Prague court re-opens Bata family case
The Bata shoe company is one of the best known international symbols of the Czech Republic, while its founding family are highly respected by people in the country. But one member of the family, the late Jan Antonin Bata, has been in some disgrace since being found guilty in absentia of collaborating with the Nazis. The Bata family have for years sought to clear his name, and have just succeeded in having a Prague court reopen the case - a full six decades later.
Jan Antonin Bata took over the Bata shoe empire in 1932, after the death of his half-brother Tomas Bata in a plane crash. At the time of his death the Bata Shoe Organisation was one of Czechoslovakia's most successful industrial enterprises - Bata employed more than 16,000 people and operated factories and outlets in countries as diverse as India and the United States. The company was also known for its strong social conscience, providing new housing for its employees and building a number of model towns.
"Ladies and gentlemen. For you, citizens of the proud and great America, which, overflowing with abundance, used to be a land of promise to hundreds of thousands of Europeans year after year, during the long decades before the Great War. For you, citizens of the boundless area of the States, a small country, my country, the Czechoslovak Republic, situated now in the middle of the noisy and belching cauldron of European unrest, is almost of little interest. I have been requested to tell you a few things about the national character of Czechoslovakia, of its people..."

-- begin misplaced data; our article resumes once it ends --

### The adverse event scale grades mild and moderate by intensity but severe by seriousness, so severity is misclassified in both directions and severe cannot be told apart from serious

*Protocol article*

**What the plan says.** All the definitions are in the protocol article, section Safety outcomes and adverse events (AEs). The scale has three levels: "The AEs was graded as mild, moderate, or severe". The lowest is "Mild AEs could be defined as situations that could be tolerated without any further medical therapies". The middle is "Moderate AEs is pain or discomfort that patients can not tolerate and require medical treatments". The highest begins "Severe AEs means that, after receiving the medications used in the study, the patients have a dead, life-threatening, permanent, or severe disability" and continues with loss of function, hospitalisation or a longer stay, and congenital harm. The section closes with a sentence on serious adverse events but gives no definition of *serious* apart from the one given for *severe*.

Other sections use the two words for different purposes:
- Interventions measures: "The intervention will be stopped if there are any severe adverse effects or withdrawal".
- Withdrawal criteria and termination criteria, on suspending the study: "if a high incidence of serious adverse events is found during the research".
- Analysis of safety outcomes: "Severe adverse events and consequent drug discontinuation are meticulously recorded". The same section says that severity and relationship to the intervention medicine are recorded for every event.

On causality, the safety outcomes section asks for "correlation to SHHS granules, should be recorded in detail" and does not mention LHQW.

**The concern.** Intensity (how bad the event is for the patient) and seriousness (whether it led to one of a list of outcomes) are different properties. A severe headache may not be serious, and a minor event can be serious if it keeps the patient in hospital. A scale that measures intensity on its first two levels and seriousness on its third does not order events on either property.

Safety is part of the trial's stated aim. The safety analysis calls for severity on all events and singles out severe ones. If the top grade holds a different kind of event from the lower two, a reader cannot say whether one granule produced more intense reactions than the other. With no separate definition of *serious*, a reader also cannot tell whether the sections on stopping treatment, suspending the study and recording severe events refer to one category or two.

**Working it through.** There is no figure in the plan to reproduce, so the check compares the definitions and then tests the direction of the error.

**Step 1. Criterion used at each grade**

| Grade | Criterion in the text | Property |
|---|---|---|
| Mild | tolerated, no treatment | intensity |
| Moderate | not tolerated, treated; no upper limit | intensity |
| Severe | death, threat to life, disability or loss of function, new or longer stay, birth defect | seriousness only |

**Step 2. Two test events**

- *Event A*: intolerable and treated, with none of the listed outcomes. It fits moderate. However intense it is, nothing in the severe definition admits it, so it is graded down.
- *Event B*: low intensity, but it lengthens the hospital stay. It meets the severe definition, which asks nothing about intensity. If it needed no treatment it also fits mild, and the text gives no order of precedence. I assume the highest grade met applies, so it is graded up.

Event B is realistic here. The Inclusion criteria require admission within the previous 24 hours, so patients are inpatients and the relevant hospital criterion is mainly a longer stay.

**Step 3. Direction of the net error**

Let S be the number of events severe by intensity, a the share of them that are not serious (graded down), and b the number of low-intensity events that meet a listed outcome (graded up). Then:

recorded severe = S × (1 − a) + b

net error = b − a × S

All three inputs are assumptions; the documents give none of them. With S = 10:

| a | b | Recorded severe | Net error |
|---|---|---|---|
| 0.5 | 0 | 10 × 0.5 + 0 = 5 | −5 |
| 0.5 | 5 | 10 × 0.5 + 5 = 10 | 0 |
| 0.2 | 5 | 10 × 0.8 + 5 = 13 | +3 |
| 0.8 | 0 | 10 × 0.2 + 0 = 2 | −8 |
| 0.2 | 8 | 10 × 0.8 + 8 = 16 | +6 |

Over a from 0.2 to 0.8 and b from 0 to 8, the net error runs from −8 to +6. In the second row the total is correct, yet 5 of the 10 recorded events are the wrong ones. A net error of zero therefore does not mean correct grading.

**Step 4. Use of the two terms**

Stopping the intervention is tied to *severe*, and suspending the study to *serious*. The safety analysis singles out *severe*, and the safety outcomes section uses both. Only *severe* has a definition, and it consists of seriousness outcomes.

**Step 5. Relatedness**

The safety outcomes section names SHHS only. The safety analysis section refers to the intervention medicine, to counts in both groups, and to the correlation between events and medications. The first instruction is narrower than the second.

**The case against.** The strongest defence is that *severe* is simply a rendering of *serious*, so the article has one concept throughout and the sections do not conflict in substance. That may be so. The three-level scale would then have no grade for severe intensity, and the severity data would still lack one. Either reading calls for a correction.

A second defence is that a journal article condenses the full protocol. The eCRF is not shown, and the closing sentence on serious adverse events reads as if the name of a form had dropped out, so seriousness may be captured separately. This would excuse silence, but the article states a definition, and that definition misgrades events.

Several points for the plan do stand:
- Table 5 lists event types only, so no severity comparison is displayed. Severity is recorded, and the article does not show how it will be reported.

After the war ended, the Czechoslovak authorities tried Bata as a traitor, saying he had failed to support the anti-Nazi resistance. In 1947 he was sentenced in absentia to 15 years in prison. The company's Czechoslovak assets were also seized by the state - several months before the Communists came to power.
A former Jewish employee also testified that he helped her and up to 80 Jewish families escape from Nazi-occupied Czechoslovakia. All of these facts, say his family, were ignored by the court in 1947. They say the post-war Czechoslovak state, buckling under Communist pressure, was primarily interested in seizing the Bata empire and its assets.
Tomas Bata junior travelled from Canada to attend Monday's court hearing. He repeated that his uncle was innocent, and that the whole episode had been a Communist plot to blacken the family's name. The Czech authorities must now decide whether to reopen the case so Jan Antonin Bata's name can be cleared for good.